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Structural Integrity: Competing Designs

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Chapter Summary

The question of how public diplomacy should be structured has probably sparked more controversy than any other among practitioners, policymakers, scholars, and interested observers of United States (U.S.) public diplomacy. American public diplomacy has often shuffled back and forth between the State Department and the U.S. Information Agency (USIA), with other offices charged with public diplomacy responsibilities springing up and then shutting down later. Numerous post-9/11 reports on U.S. public diplomacy have addressed the issue of structure, with most offering recommendations for reform. Diverse views regarding public diplomacy's role and function in national strategy, and the proper role of the private sector in public diplomacy, have contributed to a lack of progress on the structural front. The chapter also examines structural and organizational factors that contributed to U.S. public diplomacy's effectiveness in the past, and considers recent proposals for how public diplomacy resources should be structured in the future.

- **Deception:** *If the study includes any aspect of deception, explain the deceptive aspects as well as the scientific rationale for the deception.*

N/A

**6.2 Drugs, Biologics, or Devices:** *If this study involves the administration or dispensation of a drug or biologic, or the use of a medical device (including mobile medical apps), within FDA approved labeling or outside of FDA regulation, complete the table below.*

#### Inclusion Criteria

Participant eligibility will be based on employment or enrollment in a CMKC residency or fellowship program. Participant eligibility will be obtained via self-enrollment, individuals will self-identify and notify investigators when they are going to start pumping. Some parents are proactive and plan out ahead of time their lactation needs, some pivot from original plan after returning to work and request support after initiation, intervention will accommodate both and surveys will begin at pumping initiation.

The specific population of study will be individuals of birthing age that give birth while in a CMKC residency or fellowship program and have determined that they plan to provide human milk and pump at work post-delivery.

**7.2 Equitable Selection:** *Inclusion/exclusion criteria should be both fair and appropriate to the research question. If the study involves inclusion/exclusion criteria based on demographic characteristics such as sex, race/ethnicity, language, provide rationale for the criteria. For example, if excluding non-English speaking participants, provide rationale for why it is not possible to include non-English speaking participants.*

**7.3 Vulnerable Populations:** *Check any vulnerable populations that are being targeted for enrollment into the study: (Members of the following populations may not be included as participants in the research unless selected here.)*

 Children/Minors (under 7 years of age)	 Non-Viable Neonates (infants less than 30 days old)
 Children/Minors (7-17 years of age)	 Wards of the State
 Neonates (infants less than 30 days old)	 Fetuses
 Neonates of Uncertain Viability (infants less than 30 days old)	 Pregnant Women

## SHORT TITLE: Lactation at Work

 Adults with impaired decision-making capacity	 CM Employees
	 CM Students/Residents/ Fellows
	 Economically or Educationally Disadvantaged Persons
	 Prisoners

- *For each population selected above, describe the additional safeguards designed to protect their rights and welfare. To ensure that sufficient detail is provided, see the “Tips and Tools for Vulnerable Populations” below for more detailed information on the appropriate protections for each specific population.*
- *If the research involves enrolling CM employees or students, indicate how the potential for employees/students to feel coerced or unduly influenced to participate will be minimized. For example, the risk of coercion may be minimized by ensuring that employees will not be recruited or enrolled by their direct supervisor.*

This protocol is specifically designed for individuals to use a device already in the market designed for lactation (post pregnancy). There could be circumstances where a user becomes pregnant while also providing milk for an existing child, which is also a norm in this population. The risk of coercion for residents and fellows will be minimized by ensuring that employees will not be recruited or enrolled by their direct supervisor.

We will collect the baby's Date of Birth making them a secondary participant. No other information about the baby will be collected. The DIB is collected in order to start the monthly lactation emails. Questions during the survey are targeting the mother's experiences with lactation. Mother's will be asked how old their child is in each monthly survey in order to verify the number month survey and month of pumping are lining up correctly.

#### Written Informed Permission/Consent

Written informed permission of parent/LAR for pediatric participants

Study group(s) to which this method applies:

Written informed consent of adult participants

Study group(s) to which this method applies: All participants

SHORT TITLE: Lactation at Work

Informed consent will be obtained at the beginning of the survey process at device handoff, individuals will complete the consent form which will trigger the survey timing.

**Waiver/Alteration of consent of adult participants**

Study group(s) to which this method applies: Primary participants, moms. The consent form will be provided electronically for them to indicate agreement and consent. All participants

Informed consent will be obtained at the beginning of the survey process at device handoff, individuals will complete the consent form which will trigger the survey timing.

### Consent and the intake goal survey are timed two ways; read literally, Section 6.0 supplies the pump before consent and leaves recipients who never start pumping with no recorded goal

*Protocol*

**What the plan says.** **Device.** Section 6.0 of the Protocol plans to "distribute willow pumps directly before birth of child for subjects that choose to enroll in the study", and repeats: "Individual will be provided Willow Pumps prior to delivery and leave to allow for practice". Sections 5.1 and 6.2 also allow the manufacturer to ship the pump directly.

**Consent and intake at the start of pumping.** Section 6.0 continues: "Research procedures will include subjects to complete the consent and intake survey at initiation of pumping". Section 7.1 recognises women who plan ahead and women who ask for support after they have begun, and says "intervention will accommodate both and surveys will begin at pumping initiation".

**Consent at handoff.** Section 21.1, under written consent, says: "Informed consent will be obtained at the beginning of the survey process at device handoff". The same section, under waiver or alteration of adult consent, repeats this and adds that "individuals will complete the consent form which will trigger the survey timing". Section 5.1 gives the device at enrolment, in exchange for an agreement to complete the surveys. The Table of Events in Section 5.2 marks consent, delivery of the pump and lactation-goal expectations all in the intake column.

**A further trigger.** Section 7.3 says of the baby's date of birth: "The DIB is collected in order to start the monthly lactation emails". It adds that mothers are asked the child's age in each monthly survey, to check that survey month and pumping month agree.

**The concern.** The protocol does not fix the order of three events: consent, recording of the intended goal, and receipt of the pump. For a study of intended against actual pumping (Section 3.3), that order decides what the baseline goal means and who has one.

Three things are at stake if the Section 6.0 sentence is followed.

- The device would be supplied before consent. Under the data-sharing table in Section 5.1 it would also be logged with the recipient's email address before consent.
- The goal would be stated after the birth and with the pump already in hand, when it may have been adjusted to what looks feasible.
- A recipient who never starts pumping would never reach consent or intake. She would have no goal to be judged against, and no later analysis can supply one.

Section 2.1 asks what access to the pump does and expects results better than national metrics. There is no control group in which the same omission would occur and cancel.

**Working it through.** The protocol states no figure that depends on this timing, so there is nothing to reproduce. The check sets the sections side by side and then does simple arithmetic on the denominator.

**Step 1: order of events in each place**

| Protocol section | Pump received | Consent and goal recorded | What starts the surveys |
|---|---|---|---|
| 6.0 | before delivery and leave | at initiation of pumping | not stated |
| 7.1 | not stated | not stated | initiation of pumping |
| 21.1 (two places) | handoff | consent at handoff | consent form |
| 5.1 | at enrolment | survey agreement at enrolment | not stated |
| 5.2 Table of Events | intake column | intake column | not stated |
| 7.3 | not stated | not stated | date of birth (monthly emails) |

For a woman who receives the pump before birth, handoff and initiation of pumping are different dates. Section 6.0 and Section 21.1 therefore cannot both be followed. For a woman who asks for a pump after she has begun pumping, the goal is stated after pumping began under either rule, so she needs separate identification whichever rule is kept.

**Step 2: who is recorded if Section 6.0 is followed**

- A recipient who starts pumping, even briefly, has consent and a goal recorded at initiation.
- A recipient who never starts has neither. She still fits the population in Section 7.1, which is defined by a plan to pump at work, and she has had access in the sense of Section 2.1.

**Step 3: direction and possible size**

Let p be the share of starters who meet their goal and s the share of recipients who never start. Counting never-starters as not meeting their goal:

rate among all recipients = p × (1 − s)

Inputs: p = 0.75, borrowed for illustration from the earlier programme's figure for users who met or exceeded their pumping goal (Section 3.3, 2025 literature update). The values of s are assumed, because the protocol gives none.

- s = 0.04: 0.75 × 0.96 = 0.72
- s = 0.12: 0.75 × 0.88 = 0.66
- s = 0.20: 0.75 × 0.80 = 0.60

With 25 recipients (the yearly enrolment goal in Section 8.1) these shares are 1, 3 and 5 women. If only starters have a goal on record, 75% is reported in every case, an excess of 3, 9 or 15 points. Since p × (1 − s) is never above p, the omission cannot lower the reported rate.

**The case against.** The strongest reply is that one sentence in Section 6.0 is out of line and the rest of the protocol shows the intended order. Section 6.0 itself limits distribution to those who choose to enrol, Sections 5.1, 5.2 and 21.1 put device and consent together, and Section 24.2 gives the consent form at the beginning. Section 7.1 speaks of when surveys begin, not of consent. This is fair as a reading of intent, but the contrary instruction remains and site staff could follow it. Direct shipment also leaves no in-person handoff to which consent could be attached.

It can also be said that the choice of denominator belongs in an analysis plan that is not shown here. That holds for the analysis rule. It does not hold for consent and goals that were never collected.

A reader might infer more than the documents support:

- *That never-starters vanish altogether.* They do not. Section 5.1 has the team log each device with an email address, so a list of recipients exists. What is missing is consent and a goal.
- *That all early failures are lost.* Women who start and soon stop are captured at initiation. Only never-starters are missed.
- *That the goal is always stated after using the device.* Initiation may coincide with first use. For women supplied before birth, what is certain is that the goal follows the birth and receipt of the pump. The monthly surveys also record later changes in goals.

Keywords: private sector; State Department; U.S. Information Agency (USIA); United States (U.S.) public diplomacy



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